Amy Fontinelle

location-pin Los Angeles, CA

School: Washington University

Expertise: Grocery Shopping; Food News

Amy Fontinelle

  • 20 years of digital media experience with a focus in personal finance writing
  • Writer for Taste of Home, Forbes Advisor, The Motley Fool, Business Insider, Investopedia, International Business Times, MassMutual, Credible and more
  • Member of the Financial Planning Association


Amy has been a digital freelancer, writer and editor since 2006. Her work has been published by Taste of Home, Forbes Advisor, The Motley Fool and others. Amy cares about making challenging personal finance topics, like ways to save on groceries, easy to understand so people feel empowered to manage their finances and don't get taken advantage of. She wants everyone to experience the peace of mind and freedom that come from financial security.
Amy spends much of her free time in the kitchen making her own pizza dough and ricotta cheese.


  • Washington University, bachelor's degrees in Spanish, art and writing
  • University of California-Los Angeles Extension, certificate in journalism

Taste of Home Editorial Policies

Taste of Home, a Trusted Media Brand, has been a reliable source for recipes, cooking tips and entertaining advice for more than 30 years. Every month, our content inspires well over 20 million home cooks to get creative in the kitchen. Each one of our 40 thousand recipes has gone through a rigorous testing and approval process to ensure we’re sharing the very best. Every snack, ingredient and product we recommend is tested by our team of culinary experts and professional product testers—the best of the best earn our Test Kitchen-Preferred seal of approval. Learn more about Taste of Home and our Test Kitchen and editorial teams.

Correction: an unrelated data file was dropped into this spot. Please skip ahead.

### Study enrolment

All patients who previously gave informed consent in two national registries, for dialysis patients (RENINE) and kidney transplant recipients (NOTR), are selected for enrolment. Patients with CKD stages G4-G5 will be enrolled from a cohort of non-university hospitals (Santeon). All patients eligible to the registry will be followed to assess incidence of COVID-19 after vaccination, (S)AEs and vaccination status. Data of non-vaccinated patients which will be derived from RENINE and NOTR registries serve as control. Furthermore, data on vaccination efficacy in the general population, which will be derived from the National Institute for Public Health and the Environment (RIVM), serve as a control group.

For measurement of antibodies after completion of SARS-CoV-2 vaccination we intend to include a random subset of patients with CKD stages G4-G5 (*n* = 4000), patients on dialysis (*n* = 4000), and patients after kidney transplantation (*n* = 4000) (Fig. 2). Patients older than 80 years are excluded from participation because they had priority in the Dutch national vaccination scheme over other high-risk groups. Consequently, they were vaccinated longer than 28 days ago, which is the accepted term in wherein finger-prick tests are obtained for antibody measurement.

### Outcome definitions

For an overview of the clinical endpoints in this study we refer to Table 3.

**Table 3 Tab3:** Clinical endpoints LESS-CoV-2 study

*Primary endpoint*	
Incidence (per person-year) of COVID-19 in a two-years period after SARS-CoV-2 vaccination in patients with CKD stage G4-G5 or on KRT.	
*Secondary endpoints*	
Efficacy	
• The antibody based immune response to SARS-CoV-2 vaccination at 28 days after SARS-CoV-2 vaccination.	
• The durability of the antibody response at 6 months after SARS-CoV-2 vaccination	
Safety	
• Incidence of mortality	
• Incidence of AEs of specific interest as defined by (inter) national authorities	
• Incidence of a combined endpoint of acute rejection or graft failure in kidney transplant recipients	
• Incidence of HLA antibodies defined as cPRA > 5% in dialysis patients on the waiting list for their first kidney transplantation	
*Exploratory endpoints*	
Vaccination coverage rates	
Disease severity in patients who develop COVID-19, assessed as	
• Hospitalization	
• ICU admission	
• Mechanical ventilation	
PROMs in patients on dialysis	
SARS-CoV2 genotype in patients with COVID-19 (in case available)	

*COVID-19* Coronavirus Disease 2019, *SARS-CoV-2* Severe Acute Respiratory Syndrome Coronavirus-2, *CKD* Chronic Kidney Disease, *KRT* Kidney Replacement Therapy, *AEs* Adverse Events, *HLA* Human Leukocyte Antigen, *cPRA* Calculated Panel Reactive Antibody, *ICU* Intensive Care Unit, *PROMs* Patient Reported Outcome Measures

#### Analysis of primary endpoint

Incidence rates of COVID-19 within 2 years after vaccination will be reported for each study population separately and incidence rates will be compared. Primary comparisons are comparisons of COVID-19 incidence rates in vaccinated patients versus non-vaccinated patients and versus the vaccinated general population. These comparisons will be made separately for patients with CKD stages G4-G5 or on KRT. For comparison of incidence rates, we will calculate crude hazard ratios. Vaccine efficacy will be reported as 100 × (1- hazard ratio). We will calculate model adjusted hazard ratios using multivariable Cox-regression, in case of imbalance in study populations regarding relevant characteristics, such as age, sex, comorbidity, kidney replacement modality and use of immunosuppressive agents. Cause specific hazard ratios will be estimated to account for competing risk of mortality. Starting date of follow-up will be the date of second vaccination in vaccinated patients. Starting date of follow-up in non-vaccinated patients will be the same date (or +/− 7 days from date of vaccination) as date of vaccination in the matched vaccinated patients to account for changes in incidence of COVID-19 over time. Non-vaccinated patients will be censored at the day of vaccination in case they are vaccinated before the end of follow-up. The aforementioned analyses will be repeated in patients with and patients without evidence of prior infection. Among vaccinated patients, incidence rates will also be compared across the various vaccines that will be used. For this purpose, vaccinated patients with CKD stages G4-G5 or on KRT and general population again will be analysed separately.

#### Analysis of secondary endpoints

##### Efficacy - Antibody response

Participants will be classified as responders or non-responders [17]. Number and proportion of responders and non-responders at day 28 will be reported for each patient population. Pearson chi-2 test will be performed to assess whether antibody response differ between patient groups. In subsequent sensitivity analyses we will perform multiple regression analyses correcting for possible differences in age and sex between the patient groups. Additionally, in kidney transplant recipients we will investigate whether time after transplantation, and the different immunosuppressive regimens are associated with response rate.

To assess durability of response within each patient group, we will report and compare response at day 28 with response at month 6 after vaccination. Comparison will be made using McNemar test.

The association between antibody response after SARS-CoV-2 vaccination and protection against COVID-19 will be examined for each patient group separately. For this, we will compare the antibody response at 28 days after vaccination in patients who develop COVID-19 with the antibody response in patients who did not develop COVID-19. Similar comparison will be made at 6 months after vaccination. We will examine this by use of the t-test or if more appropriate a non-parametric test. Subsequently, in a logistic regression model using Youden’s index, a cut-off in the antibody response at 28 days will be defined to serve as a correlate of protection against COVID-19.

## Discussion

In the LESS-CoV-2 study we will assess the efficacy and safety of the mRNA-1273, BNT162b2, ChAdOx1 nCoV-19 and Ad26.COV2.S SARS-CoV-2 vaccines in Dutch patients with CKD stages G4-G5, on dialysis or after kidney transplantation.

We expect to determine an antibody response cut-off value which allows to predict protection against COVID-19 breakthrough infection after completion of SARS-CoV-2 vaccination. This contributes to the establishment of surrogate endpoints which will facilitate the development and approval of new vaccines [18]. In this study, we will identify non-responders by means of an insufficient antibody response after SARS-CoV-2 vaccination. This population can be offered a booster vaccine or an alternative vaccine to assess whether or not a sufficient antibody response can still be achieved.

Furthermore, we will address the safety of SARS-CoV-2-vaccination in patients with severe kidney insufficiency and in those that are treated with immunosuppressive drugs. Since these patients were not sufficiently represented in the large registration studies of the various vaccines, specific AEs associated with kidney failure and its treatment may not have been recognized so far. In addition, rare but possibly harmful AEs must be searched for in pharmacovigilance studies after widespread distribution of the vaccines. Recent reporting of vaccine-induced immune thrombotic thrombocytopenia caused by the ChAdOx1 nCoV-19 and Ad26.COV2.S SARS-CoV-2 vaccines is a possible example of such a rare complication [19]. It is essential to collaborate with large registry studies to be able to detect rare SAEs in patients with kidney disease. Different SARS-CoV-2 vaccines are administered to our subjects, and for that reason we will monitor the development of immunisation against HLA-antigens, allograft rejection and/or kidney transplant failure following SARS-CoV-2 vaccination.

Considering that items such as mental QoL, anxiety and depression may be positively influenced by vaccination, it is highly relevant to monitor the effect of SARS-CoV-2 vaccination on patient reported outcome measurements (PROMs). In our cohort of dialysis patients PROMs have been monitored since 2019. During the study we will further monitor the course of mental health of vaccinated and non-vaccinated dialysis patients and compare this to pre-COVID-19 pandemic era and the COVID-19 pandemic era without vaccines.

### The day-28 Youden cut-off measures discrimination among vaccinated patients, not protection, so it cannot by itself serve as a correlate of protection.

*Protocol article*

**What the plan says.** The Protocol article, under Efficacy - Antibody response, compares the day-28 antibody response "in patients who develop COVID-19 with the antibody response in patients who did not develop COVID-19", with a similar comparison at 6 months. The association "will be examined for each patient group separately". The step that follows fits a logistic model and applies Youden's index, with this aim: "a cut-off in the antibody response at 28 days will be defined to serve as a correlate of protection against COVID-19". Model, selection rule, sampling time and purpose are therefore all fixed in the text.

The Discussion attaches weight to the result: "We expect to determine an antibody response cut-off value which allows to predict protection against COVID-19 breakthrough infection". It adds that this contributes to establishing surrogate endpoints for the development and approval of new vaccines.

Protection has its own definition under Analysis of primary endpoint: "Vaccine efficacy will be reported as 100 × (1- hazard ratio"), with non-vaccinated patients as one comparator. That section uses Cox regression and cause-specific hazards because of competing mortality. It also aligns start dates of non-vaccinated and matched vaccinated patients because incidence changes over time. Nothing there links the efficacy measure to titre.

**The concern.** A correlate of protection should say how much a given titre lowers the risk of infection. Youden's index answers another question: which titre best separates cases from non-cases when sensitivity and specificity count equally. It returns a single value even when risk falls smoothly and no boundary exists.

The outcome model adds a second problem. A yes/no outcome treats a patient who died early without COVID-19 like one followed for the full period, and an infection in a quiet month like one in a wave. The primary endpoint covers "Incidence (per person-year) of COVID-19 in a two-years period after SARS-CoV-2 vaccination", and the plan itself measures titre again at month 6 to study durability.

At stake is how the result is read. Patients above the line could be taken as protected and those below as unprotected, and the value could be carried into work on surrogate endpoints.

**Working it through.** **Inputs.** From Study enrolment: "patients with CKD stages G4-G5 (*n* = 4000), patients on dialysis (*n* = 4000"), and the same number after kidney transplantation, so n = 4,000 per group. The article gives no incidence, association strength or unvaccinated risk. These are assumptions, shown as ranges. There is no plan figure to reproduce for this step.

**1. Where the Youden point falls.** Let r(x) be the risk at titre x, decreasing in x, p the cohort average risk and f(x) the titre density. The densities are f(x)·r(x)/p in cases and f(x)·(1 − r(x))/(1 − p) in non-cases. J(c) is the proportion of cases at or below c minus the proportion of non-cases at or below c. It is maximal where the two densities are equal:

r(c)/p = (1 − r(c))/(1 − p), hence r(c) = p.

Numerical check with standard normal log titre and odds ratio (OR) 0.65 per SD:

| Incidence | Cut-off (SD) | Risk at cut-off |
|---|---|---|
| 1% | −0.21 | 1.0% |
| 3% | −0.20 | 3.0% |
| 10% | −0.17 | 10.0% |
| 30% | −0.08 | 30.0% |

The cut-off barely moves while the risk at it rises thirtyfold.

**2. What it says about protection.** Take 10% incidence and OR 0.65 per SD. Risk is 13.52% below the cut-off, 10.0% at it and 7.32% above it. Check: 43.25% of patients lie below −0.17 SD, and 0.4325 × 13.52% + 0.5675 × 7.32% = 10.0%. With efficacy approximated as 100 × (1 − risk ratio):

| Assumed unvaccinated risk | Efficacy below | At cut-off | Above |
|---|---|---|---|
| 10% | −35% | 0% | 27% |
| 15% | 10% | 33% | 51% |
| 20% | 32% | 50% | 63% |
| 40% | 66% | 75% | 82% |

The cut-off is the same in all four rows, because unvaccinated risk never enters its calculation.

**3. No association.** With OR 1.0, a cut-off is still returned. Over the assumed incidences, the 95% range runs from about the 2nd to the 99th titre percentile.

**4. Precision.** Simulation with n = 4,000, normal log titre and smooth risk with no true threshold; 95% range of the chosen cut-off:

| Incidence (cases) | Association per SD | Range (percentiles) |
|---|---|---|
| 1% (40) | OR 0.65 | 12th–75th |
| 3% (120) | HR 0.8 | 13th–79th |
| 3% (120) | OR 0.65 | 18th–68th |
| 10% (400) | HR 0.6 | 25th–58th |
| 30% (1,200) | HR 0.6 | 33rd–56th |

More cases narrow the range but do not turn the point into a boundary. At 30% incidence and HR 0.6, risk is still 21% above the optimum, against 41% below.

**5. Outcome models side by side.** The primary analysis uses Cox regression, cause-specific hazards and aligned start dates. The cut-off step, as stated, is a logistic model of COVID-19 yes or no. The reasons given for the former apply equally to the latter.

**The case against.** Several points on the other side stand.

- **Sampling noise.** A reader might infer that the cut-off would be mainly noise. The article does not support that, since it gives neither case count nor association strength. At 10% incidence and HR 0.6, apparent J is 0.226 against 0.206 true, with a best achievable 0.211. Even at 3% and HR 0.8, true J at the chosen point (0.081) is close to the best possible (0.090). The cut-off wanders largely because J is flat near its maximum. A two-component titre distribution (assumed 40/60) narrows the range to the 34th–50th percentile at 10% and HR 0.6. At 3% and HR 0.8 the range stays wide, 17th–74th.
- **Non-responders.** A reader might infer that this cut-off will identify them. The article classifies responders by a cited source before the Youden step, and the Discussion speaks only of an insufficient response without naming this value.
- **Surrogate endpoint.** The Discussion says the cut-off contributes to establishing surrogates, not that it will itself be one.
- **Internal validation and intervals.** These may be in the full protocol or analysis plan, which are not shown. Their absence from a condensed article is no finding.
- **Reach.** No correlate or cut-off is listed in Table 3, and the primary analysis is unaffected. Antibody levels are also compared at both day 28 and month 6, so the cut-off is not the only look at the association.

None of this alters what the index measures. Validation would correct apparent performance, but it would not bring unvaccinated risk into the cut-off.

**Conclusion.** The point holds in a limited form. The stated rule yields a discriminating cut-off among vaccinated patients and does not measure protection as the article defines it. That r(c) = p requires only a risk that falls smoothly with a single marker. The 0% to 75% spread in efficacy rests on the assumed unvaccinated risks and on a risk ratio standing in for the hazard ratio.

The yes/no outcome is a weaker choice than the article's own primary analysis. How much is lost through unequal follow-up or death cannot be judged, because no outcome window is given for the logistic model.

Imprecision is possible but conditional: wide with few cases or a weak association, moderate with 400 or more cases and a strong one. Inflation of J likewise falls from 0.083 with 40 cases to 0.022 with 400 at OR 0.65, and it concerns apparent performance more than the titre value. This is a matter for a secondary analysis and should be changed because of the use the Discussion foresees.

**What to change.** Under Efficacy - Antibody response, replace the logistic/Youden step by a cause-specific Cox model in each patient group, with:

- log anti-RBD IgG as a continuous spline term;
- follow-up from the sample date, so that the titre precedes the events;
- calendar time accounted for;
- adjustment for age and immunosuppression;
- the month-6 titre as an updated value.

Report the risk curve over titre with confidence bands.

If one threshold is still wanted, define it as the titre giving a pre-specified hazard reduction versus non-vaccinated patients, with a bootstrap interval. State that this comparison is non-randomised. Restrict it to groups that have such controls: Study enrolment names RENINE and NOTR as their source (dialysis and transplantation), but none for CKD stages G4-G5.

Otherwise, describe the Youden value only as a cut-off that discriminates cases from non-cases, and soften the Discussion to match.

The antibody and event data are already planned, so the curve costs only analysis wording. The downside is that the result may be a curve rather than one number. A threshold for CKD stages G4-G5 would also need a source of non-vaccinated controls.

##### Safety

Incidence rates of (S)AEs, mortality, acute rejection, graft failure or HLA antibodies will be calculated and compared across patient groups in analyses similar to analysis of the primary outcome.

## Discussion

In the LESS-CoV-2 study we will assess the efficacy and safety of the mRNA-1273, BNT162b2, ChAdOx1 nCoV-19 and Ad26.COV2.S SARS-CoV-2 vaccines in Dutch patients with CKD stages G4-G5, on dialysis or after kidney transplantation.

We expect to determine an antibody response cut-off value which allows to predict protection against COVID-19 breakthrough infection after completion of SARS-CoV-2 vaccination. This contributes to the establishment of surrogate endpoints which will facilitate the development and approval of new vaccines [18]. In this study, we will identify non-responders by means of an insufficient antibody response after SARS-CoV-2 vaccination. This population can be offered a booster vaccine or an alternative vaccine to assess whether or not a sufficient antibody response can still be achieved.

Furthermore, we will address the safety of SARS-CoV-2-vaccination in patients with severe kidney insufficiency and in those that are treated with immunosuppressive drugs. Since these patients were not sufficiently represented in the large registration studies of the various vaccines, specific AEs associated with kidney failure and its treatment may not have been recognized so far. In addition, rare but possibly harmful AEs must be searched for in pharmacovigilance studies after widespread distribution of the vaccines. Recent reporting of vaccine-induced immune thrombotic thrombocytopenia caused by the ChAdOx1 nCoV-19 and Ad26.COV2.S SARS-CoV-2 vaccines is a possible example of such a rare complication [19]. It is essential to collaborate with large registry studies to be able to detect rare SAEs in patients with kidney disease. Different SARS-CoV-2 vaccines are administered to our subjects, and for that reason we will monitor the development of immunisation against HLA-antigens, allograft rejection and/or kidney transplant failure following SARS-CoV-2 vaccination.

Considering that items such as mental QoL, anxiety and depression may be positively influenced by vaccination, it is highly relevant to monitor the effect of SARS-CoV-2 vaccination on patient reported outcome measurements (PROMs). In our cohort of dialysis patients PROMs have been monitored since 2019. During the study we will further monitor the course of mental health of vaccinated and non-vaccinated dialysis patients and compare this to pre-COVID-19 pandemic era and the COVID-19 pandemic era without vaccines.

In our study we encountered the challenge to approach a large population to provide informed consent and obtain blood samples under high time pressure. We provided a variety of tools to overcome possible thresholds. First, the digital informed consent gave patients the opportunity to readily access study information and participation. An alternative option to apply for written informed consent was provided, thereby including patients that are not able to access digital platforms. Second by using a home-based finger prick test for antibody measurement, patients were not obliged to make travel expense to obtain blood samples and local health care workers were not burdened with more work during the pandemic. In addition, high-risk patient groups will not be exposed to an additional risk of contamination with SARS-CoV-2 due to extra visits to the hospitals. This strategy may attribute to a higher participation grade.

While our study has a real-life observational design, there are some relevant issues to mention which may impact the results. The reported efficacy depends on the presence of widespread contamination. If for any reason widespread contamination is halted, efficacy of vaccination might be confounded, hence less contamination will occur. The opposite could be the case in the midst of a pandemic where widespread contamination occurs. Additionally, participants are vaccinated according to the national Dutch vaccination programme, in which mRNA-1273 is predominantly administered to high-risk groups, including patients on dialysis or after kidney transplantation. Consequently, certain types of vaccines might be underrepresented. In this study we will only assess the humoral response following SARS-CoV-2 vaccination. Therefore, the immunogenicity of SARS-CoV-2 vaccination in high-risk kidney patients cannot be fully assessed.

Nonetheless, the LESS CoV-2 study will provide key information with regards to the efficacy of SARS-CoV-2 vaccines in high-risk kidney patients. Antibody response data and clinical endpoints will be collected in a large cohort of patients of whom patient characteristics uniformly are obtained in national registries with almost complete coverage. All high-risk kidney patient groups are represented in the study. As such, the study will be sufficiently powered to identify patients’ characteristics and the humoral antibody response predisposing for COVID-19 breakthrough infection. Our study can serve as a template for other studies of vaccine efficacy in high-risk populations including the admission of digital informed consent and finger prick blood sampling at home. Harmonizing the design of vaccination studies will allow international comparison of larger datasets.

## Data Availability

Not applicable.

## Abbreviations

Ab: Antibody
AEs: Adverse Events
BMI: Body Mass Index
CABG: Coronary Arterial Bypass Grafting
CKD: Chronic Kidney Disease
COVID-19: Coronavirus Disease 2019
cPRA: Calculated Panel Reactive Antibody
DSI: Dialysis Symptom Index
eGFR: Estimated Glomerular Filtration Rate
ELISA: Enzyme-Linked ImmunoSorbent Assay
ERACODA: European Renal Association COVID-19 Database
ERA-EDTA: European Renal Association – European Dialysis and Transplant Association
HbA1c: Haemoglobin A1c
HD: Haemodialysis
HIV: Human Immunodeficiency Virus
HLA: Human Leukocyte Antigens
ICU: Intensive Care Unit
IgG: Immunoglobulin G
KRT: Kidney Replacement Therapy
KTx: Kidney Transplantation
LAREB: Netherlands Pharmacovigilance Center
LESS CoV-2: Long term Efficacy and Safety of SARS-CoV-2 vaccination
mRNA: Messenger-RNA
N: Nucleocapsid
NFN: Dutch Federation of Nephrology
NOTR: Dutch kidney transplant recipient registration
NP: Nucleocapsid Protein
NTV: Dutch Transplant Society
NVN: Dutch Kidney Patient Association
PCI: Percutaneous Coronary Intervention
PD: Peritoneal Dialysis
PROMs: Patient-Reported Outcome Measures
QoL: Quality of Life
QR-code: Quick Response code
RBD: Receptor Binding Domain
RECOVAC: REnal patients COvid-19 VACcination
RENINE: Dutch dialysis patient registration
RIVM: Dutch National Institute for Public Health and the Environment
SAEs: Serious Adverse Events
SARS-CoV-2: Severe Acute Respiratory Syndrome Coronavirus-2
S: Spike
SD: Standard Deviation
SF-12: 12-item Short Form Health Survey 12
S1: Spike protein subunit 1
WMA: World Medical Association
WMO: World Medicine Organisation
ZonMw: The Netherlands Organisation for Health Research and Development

Articles & Recipes

Beef Prices Keep Going Up—Here’s Why

Here's why beef is so expensive right now, plus tips for coping with rising beef prices at the store.

What Are Angostura Bitters?

What are Angostura bitters? Once a stomach soother for soldiers, today they're a key cocktail component.

Why Are French Macarons So Expensive?

The short answer: Blame the high-end ingredients and necessary baking expertise. We asked Test Kitchen pro Josh Rink to explain.